When you have eaten your fill and have built fine houses and live in them, and when your herds and flocks have multiplied, and your silver and gold is multiplied, and all that you have is multiplied, do not exalt yourself, forgetting the Lord your God, who brought you out of the land of Egypt, out of the house of slavery … Do not say to yourself, ‘My power and the might of my own hand have gained me this wealth.’ (Deut. 8:11-17)

 

The worst thing that could happen to them, warned Moses, would be that they forgot how they came to the land, how God had promised it to their ancestors, and had taken them from slavery to freedom, sustaining them during the forty years in the wilderness. This was a revolutionary idea: that the nation’s history be engraved on people’s souls, that it was to be re-enacted in the annual cycle of festivals, and that the nation, as a nation, should never attribute its achievements to itself – “my power and the might of my own hand” – but should always ascribe its victories, indeed its very existence, to something higher than itself: to God. This is a dominant theme of Deuteronomy, and it echoes throughout the book time and again.

 

Since the publication of the Nun Study and the flurry of further research it inspired, we now know of the multiple effects of developing an attitude of gratitude. It improves physical health and immunity against disease. Grateful people are more likely to take regular exercise and go for regular medical check-ups. Thankfulness reduces toxic emotions such as resentment, frustration and regret and makes depression less likely. It helps people avoid over-reacting to negative experiences by seeking revenge. It even tends to make people sleep better. It enhances self-respect, making it less likely that you will envy others for their achievements or success. Grateful people tend to have better relationships. Saying “thank you” enhances friendships and elicits better performance from employees. It is also a major factor in strengthening resilience. One study of Vietnam War Veterans found that those with higher levels of gratitude suffered lower incidence of Post-Traumatic Stress Disorder. Remembering the many things we have to be thankful for helps us survive painful experiences, from losing a job to bereavement.[3]

 

Jewish prayer is an ongoing seminar in gratitude. Birkot ha-Shachar (The Morning Blessings), ‘the Dawn Blessings’ said at the start of morning prayers each day, form a litany of thanksgiving for life itself: for the human body, the physical world, land to stand on and eyes to see with. The first words we say each morning – Modeh/Modah ani, “I thank you” – mean that we begin each day by giving thanks.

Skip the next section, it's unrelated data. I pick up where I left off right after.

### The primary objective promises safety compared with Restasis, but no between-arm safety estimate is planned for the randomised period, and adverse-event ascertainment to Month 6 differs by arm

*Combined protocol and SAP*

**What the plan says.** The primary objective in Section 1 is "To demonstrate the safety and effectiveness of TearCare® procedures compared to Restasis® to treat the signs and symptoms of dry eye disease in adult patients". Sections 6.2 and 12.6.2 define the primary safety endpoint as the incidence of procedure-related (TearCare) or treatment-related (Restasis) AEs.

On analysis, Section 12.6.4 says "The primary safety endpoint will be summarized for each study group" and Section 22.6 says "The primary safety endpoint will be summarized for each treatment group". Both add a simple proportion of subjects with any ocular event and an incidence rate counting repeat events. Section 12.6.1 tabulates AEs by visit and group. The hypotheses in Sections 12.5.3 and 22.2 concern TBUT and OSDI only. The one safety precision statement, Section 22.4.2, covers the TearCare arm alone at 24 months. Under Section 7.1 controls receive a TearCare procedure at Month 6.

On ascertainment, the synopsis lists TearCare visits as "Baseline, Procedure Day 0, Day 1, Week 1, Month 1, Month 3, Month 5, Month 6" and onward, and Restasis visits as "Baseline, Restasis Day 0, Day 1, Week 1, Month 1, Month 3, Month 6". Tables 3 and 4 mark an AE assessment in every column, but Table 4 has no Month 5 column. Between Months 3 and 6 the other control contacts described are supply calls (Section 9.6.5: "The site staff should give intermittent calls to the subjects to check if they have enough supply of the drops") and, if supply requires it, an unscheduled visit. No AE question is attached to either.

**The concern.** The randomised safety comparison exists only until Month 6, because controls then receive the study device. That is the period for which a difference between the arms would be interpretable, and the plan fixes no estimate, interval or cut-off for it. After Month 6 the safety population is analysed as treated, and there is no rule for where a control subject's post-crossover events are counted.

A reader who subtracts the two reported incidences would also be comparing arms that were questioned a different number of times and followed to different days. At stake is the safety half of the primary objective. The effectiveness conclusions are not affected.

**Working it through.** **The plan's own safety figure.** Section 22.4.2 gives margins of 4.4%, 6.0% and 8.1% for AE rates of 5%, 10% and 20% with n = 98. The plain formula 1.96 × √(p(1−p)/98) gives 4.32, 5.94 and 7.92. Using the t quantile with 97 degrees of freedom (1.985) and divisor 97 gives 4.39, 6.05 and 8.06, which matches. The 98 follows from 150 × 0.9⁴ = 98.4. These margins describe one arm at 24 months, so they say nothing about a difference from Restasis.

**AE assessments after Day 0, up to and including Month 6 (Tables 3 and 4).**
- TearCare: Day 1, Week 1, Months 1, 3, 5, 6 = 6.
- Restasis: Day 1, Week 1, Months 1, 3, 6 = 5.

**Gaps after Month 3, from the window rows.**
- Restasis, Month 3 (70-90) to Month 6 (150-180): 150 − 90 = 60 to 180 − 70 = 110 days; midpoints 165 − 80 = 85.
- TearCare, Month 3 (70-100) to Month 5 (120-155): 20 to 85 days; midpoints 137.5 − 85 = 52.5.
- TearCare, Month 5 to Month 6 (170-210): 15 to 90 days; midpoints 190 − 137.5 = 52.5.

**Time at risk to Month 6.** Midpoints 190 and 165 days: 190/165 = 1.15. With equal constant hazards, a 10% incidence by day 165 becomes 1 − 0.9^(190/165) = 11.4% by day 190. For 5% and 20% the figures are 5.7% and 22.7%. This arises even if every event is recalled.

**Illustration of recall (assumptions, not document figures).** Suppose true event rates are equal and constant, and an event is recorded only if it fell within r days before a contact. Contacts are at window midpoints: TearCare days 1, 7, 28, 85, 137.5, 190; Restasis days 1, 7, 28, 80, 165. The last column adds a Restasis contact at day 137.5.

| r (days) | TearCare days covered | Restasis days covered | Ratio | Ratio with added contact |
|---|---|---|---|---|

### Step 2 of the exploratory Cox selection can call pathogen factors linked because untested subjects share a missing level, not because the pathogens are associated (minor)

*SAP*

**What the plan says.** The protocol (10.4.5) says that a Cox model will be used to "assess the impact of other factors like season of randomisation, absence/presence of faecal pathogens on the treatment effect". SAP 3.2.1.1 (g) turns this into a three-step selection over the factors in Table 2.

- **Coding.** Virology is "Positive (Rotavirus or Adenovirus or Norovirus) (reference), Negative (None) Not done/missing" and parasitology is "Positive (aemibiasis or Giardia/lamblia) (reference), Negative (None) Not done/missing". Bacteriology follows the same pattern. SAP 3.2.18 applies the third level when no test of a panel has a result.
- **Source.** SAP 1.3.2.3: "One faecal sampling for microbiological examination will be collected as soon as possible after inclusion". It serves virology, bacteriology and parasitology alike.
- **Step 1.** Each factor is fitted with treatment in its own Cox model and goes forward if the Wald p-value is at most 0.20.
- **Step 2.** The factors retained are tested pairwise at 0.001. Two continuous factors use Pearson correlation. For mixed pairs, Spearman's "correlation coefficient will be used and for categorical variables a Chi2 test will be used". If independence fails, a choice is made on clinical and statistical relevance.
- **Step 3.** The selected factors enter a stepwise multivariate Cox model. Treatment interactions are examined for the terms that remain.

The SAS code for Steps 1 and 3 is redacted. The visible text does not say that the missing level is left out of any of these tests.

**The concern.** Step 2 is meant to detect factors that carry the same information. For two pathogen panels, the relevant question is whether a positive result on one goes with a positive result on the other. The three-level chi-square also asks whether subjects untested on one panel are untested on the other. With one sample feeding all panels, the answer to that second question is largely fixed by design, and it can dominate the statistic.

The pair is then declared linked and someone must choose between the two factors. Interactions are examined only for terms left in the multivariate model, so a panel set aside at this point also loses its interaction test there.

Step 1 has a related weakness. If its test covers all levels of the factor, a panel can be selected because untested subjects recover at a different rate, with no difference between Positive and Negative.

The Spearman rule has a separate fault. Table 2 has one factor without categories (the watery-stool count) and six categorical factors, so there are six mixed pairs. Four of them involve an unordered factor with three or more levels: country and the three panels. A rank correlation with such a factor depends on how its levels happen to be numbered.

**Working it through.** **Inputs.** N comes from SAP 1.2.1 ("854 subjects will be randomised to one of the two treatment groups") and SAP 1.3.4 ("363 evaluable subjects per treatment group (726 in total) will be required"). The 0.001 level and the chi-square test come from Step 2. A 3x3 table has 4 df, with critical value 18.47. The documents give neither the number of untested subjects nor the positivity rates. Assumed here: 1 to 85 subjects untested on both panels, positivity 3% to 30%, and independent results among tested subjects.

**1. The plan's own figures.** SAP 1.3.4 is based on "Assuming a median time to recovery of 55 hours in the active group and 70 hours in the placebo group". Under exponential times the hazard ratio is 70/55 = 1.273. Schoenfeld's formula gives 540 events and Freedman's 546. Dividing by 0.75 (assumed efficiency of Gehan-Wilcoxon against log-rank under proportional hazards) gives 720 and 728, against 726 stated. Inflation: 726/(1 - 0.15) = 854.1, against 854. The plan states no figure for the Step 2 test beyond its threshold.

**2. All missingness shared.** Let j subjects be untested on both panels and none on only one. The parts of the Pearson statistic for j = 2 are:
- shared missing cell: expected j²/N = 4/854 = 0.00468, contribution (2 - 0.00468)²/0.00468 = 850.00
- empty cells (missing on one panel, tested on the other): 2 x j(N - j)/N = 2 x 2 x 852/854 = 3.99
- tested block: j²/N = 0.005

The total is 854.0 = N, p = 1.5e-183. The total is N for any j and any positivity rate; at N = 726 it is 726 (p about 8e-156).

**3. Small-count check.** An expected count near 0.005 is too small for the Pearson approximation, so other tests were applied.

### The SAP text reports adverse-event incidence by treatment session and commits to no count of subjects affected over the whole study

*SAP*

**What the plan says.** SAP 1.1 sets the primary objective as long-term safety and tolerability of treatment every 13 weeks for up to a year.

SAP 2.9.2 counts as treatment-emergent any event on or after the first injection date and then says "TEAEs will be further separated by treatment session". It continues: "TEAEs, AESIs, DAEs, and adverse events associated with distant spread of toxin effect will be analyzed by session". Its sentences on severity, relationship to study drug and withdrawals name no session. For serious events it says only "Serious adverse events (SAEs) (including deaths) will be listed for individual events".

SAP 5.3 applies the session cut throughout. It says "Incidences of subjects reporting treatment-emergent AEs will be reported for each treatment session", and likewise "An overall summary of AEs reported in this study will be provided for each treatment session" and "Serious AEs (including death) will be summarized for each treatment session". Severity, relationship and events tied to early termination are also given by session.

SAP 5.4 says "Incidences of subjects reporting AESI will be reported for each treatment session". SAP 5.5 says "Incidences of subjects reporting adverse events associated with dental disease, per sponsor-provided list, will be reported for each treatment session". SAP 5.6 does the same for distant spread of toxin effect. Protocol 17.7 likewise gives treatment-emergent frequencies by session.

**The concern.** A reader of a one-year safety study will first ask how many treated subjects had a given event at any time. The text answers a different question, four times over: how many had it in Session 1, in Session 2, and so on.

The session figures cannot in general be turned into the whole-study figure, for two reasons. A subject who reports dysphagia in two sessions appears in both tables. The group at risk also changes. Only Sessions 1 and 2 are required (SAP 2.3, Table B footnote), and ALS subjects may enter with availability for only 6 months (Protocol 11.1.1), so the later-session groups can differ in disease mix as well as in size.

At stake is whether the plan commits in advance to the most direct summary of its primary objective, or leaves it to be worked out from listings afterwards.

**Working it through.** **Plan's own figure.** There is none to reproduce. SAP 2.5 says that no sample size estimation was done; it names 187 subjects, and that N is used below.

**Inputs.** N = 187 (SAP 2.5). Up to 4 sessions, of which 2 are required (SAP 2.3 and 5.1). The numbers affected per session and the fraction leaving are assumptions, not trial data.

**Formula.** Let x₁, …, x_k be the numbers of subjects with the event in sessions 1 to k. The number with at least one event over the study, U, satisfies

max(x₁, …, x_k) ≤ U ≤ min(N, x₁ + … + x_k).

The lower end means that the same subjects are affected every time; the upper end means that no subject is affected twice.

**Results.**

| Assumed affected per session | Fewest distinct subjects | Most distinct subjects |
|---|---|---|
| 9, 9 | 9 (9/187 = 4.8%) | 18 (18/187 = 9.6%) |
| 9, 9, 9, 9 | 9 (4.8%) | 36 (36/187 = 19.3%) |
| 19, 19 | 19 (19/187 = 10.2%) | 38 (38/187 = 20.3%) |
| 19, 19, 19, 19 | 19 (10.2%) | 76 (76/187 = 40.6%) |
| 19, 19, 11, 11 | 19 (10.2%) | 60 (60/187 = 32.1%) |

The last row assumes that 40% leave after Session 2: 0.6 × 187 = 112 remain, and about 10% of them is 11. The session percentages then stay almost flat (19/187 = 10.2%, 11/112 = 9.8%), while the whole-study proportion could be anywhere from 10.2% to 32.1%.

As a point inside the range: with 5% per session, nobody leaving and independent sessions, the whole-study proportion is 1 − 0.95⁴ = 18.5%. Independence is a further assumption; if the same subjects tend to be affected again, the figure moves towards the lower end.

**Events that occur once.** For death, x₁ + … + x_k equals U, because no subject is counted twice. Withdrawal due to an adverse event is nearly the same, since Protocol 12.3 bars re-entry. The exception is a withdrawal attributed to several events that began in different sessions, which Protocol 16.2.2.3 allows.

Gratitude also lies behind a fascinating feature of the Amidah. When the leader of prayer repeats the Amidah aloud, we are silent other than for the responses of Kedushah, and saying Amen after each blessing, with one exception. When the leader says the words Modim anachnu lakh, “We give thanks to You,” the congregation says the a parallel passage known as Modim de-Rabbanan. For every other blessing of the Amidah, it is sufficient to assent to the words of the leader by saying Amen. The one exception is Modim , “We give thanks.” Rabbi Elijah Spira (1660–1712) in his work Eliyahu Rabbah[4] explains that when it comes to saying thank you, we cannot delegate this away to someone else to do it on our behalf. Thanks has to come directly from us.

 

Part of the essence of gratitude is that it recognizes that we are not the sole authors of what is good in our lives. The egoist, says Andre Comte-Sponville, “is ungrateful because he doesn’t like to acknowledge his debt to others and gratitude is this acknowledgement.”[5] La Rochefoucald put it more bluntly: “Pride refuses to owe, self-love to pay.” Thankfulness has an inner connection with humility. It recognizes that what we are and what we have is due to others, and above all to God. Comte-Sponville adds: “Those who are incapable of gratitude live in vain; they can never be satisfied, fulfilled or happy: they do not live, they get ready to live, as Seneca puts it.”

 

Though you don’t have to be religious to be grateful, there is something about belief in God as creator of the universe, shaper of history and author of the laws of life that directs and facilitates our gratitude. It is hard to feel grateful to a universe that came into existence for no reason and is blind to us and our fate. It is precisely our faith in a personal God that gives force and focus to our thanks.

 

[1] See Robert Emmons, Thanks!: How the New Science of Gratitude Can Make You Happier, Boston: Houghton Mifflin, 2007.

[2] Danner, Deborah D., David A. Snowdon, and Wallace V. Friesen. “Positive Emotions in Early Life and Longevity: Findings from the Nun Study.”

[3] Much of the material in this paragraph is to be found in articles published in Greater Good: The Science of a Meaningful Life @ http://greatergood.berkeley.edu.

[4] Eliyahu Rabbah, Orach Chayyim 127: 1.

[5] André Comte-Sponville, A Short Treatise on the Great Virtues: The Uses of Philosophy in Everyday Life. London: Heinemann, 2002.

© 2016 by Rabbi David Paskin